Tag Archives: race

Enlarging our human circle

This is my last post, at least for now, pulled from the notebook in which I’ve been recording some of my reflections, over the past few months, on dr. john powell’s time in Kansas City. I’m grateful to the folks (including many good friends) at Communities Creating Opportunity for bringing him to town, and for convening people to talk and think about race and justice and how easy it is for us to “other” others.

I hear this a lot, really, in my work with policy impacting undocumented immigrants–the idea that much of this policy is constructed without a basic regard for immigrants as human beings–as though they are somehow non-persons.

And to be honest, sometimes it sounds kind of outlandish, this concept that the root of the injustice that surrounds us is an inability to see each other as people. I mean, I get it that we obviously don’t see kids in urban school districts as our neighbors, or people experiencing homelessness as our fellow citizens, or immigrants as our equals.


But, not even as people?

Except, you know, it kind of explains a lot.

dr. powell shared some tremendously powerful psychological research about how the brain responds to stimuli around difference, and, in contemplating the end results of the policies we end up with, it sort of becomes the only logical conclusion:

surely we wouldn’t, couldn’t, let these routine tragedies befall other people so regularly…unless we didn’t see them as such.

And, so, unless we can bring people into our circle of concern, who are currently beyond it, unless we can begin to see everyone as just as human as we are, then our tools to push for supportive policy responses–to child poverty, to criminal justice, to mental illness–will be severely limited.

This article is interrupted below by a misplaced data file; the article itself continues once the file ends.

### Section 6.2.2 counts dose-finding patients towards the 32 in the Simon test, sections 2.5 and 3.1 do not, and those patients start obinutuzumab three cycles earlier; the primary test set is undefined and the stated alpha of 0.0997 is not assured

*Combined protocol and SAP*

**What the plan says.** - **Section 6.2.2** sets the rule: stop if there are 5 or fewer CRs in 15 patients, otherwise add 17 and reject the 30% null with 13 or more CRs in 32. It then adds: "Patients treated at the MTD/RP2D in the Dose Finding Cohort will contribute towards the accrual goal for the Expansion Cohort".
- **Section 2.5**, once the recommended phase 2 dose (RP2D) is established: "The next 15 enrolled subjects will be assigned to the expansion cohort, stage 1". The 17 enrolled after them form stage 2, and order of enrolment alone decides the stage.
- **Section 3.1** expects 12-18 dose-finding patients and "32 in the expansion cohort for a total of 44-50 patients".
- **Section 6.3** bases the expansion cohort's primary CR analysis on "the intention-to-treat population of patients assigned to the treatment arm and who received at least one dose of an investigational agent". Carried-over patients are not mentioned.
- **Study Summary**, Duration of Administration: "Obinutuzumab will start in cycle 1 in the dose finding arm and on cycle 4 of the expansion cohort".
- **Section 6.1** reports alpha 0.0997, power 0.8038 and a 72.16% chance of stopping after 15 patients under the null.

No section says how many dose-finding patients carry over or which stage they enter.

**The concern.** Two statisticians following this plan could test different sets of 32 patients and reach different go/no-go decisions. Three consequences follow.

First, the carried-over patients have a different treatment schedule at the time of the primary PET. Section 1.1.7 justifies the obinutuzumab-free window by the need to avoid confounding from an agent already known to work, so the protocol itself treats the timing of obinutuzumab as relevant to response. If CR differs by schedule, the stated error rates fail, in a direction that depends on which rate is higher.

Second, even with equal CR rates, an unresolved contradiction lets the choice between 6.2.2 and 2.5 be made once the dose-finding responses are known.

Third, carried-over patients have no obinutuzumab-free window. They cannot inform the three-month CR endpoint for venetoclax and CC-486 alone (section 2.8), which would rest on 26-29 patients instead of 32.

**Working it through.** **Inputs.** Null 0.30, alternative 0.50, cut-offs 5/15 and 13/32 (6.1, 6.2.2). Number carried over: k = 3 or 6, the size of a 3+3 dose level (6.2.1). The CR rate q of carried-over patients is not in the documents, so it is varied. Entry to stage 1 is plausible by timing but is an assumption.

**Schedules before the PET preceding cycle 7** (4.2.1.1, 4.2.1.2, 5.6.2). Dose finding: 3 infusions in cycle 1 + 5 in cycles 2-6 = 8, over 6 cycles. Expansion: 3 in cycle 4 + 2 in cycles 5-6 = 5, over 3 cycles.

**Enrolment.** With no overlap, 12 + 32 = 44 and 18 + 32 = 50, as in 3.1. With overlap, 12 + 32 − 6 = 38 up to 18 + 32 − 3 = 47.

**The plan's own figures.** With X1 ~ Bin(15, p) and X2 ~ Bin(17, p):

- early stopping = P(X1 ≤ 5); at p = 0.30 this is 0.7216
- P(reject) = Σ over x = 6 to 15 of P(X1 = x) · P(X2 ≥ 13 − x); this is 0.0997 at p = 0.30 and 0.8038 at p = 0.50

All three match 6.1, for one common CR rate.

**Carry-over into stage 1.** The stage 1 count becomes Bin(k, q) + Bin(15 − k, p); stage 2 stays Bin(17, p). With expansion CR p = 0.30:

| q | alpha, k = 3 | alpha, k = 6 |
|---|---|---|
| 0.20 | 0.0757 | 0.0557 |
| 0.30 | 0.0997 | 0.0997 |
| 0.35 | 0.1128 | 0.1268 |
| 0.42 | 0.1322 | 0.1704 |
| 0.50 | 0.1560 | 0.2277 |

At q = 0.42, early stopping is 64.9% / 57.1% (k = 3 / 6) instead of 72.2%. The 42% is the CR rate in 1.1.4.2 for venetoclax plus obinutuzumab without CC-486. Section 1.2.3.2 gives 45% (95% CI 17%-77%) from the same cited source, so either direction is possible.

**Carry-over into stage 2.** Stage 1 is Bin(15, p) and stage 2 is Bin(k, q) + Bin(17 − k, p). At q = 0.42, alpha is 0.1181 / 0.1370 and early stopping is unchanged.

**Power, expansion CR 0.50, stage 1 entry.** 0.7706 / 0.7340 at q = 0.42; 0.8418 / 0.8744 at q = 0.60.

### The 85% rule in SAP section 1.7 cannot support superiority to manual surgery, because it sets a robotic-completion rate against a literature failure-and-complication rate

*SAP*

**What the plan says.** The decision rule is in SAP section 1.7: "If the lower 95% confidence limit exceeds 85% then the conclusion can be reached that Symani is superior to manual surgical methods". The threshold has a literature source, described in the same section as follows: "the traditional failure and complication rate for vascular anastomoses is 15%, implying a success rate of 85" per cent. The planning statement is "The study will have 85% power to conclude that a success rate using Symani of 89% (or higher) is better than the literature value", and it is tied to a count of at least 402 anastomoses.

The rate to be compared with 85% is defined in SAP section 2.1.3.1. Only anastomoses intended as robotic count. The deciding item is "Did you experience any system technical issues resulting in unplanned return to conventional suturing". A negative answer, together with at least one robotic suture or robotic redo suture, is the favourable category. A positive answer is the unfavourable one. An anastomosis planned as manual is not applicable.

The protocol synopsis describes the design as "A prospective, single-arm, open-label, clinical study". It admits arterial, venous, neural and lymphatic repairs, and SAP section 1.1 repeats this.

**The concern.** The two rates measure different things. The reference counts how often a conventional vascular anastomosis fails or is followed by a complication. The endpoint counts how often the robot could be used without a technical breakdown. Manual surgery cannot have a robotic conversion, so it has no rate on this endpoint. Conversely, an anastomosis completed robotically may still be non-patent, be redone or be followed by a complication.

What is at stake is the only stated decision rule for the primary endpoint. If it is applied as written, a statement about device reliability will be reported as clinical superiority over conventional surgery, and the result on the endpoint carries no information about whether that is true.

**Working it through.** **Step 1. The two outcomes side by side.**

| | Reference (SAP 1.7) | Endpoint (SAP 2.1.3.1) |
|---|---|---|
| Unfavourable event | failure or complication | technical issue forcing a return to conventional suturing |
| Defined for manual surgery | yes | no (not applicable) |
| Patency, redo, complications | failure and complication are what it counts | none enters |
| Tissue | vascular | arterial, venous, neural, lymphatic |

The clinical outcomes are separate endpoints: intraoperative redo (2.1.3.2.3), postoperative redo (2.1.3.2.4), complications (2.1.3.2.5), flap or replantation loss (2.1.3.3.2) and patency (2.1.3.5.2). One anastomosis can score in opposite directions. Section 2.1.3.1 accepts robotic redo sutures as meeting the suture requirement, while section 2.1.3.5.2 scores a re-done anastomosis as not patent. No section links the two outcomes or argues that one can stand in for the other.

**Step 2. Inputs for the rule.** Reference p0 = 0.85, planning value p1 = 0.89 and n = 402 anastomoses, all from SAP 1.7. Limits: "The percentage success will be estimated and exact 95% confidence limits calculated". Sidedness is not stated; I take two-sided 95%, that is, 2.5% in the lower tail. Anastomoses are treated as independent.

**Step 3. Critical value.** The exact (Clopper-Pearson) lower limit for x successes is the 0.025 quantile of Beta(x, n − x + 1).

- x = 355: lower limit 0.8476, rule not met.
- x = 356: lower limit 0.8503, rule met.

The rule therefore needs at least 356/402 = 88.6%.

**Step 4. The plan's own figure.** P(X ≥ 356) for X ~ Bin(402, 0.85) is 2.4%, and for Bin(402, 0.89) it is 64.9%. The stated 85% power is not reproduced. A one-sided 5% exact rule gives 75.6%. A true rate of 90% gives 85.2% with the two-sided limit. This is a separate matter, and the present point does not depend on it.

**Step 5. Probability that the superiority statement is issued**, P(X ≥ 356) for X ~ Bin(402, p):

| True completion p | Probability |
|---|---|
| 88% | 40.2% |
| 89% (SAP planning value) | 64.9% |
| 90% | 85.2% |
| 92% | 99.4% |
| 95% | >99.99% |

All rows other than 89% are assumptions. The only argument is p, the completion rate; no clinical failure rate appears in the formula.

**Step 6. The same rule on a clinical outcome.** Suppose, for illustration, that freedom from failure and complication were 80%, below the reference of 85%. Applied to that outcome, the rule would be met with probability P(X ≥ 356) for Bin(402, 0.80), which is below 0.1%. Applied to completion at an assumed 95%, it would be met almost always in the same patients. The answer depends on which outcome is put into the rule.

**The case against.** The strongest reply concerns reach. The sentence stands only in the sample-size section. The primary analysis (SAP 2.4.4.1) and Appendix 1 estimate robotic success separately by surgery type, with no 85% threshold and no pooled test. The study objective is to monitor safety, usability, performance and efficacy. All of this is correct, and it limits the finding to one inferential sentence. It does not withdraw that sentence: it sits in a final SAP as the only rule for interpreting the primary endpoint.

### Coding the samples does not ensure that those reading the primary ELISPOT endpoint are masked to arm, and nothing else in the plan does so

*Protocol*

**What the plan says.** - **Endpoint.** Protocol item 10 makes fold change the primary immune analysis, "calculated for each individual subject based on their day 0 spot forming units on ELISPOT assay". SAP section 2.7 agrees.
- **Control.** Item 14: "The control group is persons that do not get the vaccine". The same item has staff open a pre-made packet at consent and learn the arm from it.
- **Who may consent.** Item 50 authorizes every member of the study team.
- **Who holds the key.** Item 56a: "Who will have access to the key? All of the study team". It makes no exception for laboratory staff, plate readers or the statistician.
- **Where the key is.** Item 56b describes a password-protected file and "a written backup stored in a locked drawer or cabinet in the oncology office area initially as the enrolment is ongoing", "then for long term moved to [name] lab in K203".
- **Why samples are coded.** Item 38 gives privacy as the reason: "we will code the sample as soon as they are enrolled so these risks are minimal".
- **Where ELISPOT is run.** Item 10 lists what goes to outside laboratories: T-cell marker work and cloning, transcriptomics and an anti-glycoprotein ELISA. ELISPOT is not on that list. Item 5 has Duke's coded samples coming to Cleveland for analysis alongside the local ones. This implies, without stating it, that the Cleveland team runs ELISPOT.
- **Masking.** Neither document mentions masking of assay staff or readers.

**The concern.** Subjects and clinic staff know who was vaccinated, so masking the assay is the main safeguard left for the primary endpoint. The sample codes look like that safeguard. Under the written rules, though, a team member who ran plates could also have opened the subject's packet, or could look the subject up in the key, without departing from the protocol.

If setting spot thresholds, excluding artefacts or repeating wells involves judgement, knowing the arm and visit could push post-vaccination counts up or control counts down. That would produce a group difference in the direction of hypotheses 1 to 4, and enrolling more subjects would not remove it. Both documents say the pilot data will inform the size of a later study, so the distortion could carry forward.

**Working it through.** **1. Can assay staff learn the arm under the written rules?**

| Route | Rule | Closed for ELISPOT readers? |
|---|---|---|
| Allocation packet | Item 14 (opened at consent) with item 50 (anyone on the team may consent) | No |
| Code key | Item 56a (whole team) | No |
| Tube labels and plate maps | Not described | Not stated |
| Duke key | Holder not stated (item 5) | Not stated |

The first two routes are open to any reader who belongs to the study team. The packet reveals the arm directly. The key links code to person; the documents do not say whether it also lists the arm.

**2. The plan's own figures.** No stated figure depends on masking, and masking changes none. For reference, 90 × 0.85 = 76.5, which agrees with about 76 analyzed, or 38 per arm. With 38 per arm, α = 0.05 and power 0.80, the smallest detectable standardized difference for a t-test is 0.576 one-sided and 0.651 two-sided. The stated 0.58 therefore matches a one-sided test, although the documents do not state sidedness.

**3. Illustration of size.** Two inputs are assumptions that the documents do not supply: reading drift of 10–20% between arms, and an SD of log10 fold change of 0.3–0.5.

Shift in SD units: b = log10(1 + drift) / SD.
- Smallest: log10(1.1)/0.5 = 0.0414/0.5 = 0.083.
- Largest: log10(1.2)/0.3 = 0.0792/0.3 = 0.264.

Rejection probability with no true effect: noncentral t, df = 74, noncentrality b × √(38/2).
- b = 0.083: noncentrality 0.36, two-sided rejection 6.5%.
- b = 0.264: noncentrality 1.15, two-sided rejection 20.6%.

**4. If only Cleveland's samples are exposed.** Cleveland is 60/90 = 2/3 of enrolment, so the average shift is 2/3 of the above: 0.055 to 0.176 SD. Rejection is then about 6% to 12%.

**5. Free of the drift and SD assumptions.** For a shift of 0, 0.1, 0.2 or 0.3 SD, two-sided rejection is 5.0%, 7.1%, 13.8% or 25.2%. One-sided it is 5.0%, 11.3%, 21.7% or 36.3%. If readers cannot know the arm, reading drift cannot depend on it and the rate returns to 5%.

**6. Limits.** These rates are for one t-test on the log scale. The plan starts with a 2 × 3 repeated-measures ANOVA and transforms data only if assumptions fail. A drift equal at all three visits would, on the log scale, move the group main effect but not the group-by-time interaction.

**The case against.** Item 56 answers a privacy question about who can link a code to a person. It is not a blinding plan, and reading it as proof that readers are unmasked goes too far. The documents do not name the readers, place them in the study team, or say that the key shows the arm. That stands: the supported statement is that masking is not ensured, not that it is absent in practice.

Because what has a heavy application of guilt gotten anybody lately?

But if we can enlarge our circle of human concern so that it goes beyond our Facebook friends and our next-door neighbor (maybe) and the families that look just like us, then we can tap into the decency that still abides in many hearts, motivating American voluntarism and charitable giving, albeit in quantities inadequate to compensate for the abdication of our collective responsibilities.

I don’t have the answer, of course, to the key question: how?

It’s getting harder, evidence suggests, because, as our society grows more diverse, there are more and more people we see as beyond our “circle of human concern.”

There are efforts that seem to be bearing some fruit–like Welcoming America, in dealing with immigrant and refugee issues–by helping people see themselves reflected in each others’ eyes, and by connecting on the level of shared hopes and common fears.

There are policy answers, too-seriously integrated schools and mixed-income housing and the preservation/creation of public spaces–to our tendency to draw a tight and small circle that leaves a lot of “others” out.

And we need to tell stories, because it’s still hard for most of us to ignore the humanity of someone so obviously human, while statistics and even aggregations are too easily lumped beyond the circle.

I guess the key is that we don’t overlook this step, as I’ve done for so long. We can’t rush to the policy solution, scratching our heads or lambasting the culprits, without stopping to ask why it’s so easy to harm those whose pains we can’t see or even comprehend.

First, we need to make sure that those we want to help are fully humanized, since we already know they’re fully human. We have to force those in power to face the “other”.

We have to draw the circle. Bigger.

When the “enemy” is a structure

My oldest son is really, really cognizant of bad guys.

Everyone in his world, really, is either a “good guy” or “bad guy”–even though he can recognize gradations in his own moods and behaviors, he seems perplexed, at times, by the idea that someone can be simultaneously good and bad, in that very flawed, very human kind of way we all live, and see, every day.

And, you know, I think we see advocacy, and our quest for social justice, in much the same way sometimes.

People, and institutions, are either “with us” or “against us”, as much as we might like to pretend that we don’t categorize that way.

Yes, as social workers, we have an ethical obligation to respect the dignity and worth of every individual, but, really…how often do you hear social workers talk that way about politicians? Or bureaucrats?